Humanity has achieved to decipher the most fundamental mechanics of cellular life. Nevertheless, despite intense efforts there are still considerable gaps in our understanding of cellular processes. Traditionally, biologists investigate life by observation of existing lifeforms. In order to assign functions to biological components, it is common practice to remove components from the system and then note the effect this has on the organism. Done repeatedly, this top-down approach allows for the creation of lifeforms with a reduced complexity, which makes it easier to fully map and model their cellular processes. In contrast, more and more additional effort is now exerted by the scientific community to recombine in vitro biological components in order to form a cellular lifeform. This bottom-up approach might not only yield in the end a minimal cellular system created de novo, but will further challenge us to verify and sophisticate our knowledge about cells. Gene expression through transcription and translation is the probably most fundamental process present in all cells existing today and any attempt of designing a minimal cellular system mimicking a real cell faithfully will have to involve these processes at its core. Thus, cell-free gene expression constitutes a key tool for the creation of a minimal cell. In this thesis we applied the bottom-up approach to investigate eukaryotic and prokaryotic microtubules, as well as the yeast ESCRT-III (endosomal sorting complex required for transport) and archaeal Cdv (cell division) system regarding their potential for cell-free expression and synthetic cell research. Overall, all proteins utilized in this thesis for cell-free expression (Mal3, BtubA, BtubB, BtubC, Vps20ΔC, Snf7, Vps2, Vps24, Vps4, CdvA, CdvB, and CdvC) have been synthesized by the PURE system at full-length. Therefore, expression itself was not a problem for any of the applied systems and the most critical step for each protein system was to evaluate if the expressed proteins were active regarding their functions and interactions. A key factor for each project was thus to find reliable testing conditions for the respective protein activity. For cell-free protein synthesis, we applied the commercially available PURE system, which is comprised exclusively of reconstituted components. A current drawback this system suffers from is that expression stops after a few hours due to unknown causes. This time interval is too short to reconstitute certain cellular functions and in the long run the design of a minimal cell will require a translation system that is more stable over time. Therefore, we attempted to enhance the expression lifetime of the PURE system by implementation of a semi-open system. However, no changes in duration of expression or yield was observed (Chapter 2). This result supports the hypothesis that neither accumulation of toxic waste products, nor the depletion of NTPs or amino acids are primarily responsible for break-down of PURE system activity over time. Another question we investigated was if it would be possible to regulate eukaryotic microtubules by expression of microtubule associated proteins (MAPs). We chose to attempt expression of the end-binding MAP Mal3 due to its ability to be expressed functionally in E. coli and its crucial role in organizing protein recruitment at the plus-end of microtubules. To visually confirm activity of expressed Mal3, we added it to microtubules together with the purified proteins Tea2 and Tip1, which are recruited by Mal3 to the microtubule plus-end (Chapter 3). In this plus-end tracking assay distinctive prove of the activity of expressed Mal3 was visually given by formation of comets at microtubule tips. A restriction faced with eukaryotic tubulin is that it cannot be synthesized by any prokaryotic expression system such as the PURE system. However, the tubulin homologues BtubA and BtubB have been previously discovered in bacteria of the genus Prosthecobacter, in which they form filaments similar to microtubules. We synthesized BtubA/B with the PURE system and were able to show that it was expressed at full-length and was fully capable of forming dynamic bacterial microtubules (Chapter 4). Assembly took mostly place on top of a supported lipid bilayer (SLB) to which the filaments were binding without addition of any cofactors. A fraction of labelled bacterial tubulin, which would not result in any filaments on its own, was added for visualization. Further, the capability of synthesized BtubC to recruit bacterial microtubules to lipid membranes beyond the tendency for binding already observed could be confirmed by flotation assays. Moreover, when expressed inside liposomes BtubA and BtubB formed filaments that were deforming the vesicles similar to what is known of encapsulated tubulin or actin. The encapsulated filaments could be disintegrated by intense laser illumination upon which vesicles appeared to reverse into their former shape. Overall, bacterial microtubules have the potential to become a useful tool for engineering synthetic cells under the premise that more proteins associated their regulation and function will be discovered. One of the challenges for the creation of a minimal cell is to achieve cell division and we explored the yeast ESCRT-III system in respect to its potential to facilitate division in a minimal cell setup (Chapter 5). However, assessing the activity of the four ESCRT-III proteins turned out to be difficult because of a lack of purified proteins. Nevertheless, we could assert membrane binding capabilities of the ESCRT proteins by flotation assays and colocalization to SLB membranes. The formation of filament complexes composed of expressed Vps20ΔC and Snf7 was confirmed by transmission electron microscopy. However, it is not certain if these structures are truly resembling ESCRT filaments. Membrane deformation initiated by expressed ESCRT-III proteins could not be achieved, which is in line with more recent literature that proved the dependency of the ESCRT complex on the ATPase Vps4 for this function. Vps4 can be expressed by the PURE system, but its ATPase activity was not analyzed, as consumption of ATP cannot be reliably detected in the PURE system and depolymerization of filaments would require more efficient visualization of filaments or filament complexes.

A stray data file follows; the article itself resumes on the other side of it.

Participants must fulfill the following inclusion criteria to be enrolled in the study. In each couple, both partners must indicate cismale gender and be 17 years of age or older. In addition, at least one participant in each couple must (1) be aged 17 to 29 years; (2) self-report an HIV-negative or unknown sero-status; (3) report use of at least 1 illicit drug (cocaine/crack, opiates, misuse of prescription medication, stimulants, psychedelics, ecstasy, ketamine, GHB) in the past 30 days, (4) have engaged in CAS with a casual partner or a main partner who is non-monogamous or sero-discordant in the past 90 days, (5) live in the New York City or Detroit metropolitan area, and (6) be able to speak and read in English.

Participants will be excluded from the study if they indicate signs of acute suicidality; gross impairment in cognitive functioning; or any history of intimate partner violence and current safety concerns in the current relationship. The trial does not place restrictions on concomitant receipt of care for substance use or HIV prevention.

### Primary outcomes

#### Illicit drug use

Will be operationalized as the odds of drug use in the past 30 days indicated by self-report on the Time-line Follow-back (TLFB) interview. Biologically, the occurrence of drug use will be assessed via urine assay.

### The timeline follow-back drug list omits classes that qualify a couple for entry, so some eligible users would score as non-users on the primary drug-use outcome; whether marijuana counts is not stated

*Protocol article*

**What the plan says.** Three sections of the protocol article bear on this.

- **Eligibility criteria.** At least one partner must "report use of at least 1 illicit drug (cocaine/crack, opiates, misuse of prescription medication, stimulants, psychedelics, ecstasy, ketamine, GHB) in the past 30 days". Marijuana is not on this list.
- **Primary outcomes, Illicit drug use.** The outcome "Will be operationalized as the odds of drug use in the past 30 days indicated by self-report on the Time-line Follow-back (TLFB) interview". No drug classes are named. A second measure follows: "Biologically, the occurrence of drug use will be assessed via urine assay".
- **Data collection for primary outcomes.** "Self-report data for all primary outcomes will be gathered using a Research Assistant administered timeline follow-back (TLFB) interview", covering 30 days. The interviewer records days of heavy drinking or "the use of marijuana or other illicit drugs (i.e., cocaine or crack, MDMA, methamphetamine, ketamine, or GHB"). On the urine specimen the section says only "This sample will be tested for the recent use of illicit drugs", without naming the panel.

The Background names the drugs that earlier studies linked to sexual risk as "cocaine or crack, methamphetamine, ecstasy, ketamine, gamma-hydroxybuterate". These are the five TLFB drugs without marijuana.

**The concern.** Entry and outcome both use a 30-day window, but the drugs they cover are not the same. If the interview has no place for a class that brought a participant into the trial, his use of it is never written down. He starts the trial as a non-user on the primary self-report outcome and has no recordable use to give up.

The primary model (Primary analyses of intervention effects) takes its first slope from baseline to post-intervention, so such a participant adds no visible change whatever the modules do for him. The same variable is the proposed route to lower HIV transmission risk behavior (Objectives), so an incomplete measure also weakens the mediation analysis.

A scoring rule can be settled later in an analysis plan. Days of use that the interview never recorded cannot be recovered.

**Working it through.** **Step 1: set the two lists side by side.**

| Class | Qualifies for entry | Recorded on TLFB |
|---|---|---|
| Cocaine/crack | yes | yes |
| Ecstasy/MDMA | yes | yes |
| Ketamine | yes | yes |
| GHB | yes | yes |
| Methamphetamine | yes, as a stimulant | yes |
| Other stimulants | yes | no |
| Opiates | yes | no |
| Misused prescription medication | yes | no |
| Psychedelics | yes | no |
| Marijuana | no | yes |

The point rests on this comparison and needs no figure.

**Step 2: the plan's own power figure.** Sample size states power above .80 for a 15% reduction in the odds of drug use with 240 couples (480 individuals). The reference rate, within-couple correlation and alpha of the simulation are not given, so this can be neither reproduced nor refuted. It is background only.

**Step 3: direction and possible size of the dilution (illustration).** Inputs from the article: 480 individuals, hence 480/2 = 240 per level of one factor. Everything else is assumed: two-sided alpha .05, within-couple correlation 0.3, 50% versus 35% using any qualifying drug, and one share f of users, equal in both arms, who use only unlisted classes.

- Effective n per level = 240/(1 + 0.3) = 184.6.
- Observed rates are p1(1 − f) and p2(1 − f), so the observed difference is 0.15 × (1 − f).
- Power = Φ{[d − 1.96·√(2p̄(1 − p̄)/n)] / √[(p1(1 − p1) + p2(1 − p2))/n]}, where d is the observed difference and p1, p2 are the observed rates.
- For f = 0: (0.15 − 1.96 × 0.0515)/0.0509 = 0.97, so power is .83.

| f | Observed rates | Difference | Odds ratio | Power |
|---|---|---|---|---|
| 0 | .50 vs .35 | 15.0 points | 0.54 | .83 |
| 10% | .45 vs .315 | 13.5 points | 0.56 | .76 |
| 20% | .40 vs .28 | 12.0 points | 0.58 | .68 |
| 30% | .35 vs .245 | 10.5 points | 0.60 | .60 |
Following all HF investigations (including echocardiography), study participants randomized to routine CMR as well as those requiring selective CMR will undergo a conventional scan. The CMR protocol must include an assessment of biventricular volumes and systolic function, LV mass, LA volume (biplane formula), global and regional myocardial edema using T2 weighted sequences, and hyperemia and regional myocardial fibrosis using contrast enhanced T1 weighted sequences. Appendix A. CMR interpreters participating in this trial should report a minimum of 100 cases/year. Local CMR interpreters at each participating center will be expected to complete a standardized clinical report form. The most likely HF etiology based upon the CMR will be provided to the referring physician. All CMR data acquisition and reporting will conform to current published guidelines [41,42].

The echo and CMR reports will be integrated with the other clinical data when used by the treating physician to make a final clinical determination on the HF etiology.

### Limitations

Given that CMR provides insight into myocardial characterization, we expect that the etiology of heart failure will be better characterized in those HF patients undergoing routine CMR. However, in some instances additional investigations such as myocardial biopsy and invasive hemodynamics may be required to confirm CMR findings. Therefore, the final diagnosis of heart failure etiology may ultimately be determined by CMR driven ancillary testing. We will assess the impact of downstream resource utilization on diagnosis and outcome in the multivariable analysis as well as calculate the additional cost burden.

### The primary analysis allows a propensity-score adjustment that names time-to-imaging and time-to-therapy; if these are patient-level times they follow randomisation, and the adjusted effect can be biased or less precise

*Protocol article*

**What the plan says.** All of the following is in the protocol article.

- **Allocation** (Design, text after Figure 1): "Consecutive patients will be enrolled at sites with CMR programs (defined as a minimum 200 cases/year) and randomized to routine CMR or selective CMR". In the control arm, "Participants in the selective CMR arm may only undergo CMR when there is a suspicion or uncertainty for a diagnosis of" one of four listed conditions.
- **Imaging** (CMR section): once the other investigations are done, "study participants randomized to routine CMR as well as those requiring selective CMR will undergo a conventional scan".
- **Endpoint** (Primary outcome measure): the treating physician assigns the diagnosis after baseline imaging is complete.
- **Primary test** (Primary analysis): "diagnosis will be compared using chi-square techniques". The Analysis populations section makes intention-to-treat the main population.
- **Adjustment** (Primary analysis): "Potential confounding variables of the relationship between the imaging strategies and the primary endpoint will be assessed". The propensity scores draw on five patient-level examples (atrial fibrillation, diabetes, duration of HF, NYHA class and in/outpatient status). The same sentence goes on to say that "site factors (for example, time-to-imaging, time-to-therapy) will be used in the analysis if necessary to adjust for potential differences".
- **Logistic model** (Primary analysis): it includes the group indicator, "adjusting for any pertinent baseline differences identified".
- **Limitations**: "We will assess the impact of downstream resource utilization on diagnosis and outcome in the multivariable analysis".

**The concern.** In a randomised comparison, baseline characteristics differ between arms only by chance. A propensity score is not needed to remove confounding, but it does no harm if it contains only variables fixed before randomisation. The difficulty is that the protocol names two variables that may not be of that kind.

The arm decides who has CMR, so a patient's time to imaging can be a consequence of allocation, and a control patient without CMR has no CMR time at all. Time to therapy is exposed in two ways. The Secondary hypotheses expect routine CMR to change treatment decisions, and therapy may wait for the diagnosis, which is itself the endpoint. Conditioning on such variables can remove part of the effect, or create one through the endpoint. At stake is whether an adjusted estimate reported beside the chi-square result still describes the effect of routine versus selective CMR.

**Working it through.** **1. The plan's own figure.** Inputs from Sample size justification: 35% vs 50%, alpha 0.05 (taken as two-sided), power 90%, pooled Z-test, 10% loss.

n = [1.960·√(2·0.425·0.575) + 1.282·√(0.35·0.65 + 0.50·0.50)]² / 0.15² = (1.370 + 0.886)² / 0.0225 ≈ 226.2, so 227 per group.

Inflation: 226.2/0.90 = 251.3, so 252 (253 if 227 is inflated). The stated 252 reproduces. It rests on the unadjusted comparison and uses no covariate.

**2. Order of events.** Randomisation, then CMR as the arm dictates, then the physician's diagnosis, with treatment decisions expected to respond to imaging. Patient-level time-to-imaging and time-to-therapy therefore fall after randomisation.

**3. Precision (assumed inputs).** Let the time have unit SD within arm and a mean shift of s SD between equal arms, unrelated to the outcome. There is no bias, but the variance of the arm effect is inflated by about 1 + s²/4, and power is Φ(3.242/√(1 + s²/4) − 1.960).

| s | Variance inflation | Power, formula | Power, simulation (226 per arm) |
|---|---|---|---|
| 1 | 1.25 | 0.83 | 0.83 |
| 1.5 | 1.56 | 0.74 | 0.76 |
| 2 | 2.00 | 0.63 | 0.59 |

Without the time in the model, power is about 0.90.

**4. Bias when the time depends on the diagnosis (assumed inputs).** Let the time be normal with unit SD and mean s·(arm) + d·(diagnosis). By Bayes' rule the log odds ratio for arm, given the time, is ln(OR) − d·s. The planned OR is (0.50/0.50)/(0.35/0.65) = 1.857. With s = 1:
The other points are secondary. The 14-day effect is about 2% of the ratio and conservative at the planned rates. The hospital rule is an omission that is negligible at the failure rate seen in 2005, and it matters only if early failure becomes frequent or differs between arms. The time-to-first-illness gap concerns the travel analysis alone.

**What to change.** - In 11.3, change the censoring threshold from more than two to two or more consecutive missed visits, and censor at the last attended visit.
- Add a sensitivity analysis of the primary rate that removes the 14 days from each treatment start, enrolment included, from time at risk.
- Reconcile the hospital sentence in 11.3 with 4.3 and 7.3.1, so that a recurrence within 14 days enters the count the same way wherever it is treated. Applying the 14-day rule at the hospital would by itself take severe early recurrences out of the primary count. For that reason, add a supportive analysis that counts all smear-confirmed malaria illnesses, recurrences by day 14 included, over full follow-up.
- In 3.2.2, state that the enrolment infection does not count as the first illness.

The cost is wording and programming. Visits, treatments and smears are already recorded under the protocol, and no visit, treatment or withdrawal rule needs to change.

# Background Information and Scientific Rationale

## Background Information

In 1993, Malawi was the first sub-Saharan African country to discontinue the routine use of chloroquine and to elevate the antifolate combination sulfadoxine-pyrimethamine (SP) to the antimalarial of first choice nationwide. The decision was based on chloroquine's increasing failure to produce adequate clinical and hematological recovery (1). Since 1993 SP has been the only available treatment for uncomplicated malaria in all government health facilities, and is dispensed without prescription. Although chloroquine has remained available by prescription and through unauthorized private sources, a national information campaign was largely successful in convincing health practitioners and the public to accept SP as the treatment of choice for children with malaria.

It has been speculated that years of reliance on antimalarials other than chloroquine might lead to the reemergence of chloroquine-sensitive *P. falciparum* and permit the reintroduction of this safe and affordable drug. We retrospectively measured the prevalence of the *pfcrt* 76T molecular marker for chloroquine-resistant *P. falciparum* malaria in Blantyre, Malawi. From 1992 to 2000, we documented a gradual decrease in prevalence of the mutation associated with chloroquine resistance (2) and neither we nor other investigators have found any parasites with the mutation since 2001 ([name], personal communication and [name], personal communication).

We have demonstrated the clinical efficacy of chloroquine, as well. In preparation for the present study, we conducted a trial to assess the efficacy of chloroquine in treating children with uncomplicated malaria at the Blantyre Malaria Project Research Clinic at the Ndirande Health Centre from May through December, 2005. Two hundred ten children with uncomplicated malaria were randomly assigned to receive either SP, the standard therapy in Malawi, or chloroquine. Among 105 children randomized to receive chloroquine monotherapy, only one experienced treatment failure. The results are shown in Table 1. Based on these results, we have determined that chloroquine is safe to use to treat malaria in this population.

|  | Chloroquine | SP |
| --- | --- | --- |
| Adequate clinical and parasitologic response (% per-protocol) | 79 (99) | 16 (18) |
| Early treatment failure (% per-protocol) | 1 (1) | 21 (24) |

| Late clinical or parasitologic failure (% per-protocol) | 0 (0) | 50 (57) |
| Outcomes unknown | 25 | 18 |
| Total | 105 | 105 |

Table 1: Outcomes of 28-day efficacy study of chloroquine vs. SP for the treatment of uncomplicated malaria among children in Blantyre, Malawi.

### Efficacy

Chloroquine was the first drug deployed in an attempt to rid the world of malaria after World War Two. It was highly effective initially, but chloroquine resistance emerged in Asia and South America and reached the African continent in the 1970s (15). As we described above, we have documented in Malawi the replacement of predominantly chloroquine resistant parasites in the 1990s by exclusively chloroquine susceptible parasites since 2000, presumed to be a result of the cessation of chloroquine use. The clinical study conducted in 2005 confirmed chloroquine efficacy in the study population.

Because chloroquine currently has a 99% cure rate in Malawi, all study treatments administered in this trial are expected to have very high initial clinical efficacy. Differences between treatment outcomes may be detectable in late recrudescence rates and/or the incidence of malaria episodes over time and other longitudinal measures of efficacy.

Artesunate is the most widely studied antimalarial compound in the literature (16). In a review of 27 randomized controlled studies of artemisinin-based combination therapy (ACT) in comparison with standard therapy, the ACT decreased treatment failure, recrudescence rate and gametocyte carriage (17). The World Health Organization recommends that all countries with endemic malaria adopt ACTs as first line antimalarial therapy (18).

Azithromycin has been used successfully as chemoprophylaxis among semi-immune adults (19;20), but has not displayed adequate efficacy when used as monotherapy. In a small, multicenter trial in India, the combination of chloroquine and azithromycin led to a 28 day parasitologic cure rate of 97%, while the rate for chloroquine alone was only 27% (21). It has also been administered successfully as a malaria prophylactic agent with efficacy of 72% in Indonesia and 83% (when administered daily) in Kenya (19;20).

Activity of expressed Cdv proteins could not be confirmed or analyzed (Chapter 6). It could only be determined that expressed CdvA, which is responsible for anchoring the Cdv complex to the membrane in archaea, did not bind to the lipid membranes we used in our settings. A possible reason for this could be differences in membrane composition between bacteria and archaea.
As elaborated in Chapter 1 and 7, the terms and definitions that entail synthetics cells and the phenomenon of life are generally not very concise and rather arbitrary. We proposed that in most scientific work the respective definitions should be orientated with respect to the aim of the research and explicitly be restricted to the applied framework. Regarding a more general definition of lifeforms, we suggested that life is characterized by self-reproduction with variations, based on an internal information carrier. This definition excludes no lifeforms in general, but certain representatives of living entities which are uncapable of reproduction. Therefore, an even more basic and fundamental principle was proposed, according to which any kind of pattern which is capable of evolving could be considered alive. This definition not only includes all organisms generally considered alive but as well several other phenomena.
Original languageEnglish
QualificationDoctor of Philosophy
Awarding Institution
Award date12 Jun 2020
Print ISBNs978-90-8593-440-0
Publication statusPublished - 20 May 2020

    Research areas

  • synthetic biology, liposomes, minimal cell, synthetic cell, cell-free gene expression, microtubules, ESCRT-III, bacterial tubulin, Cdv-system

ID: 73095998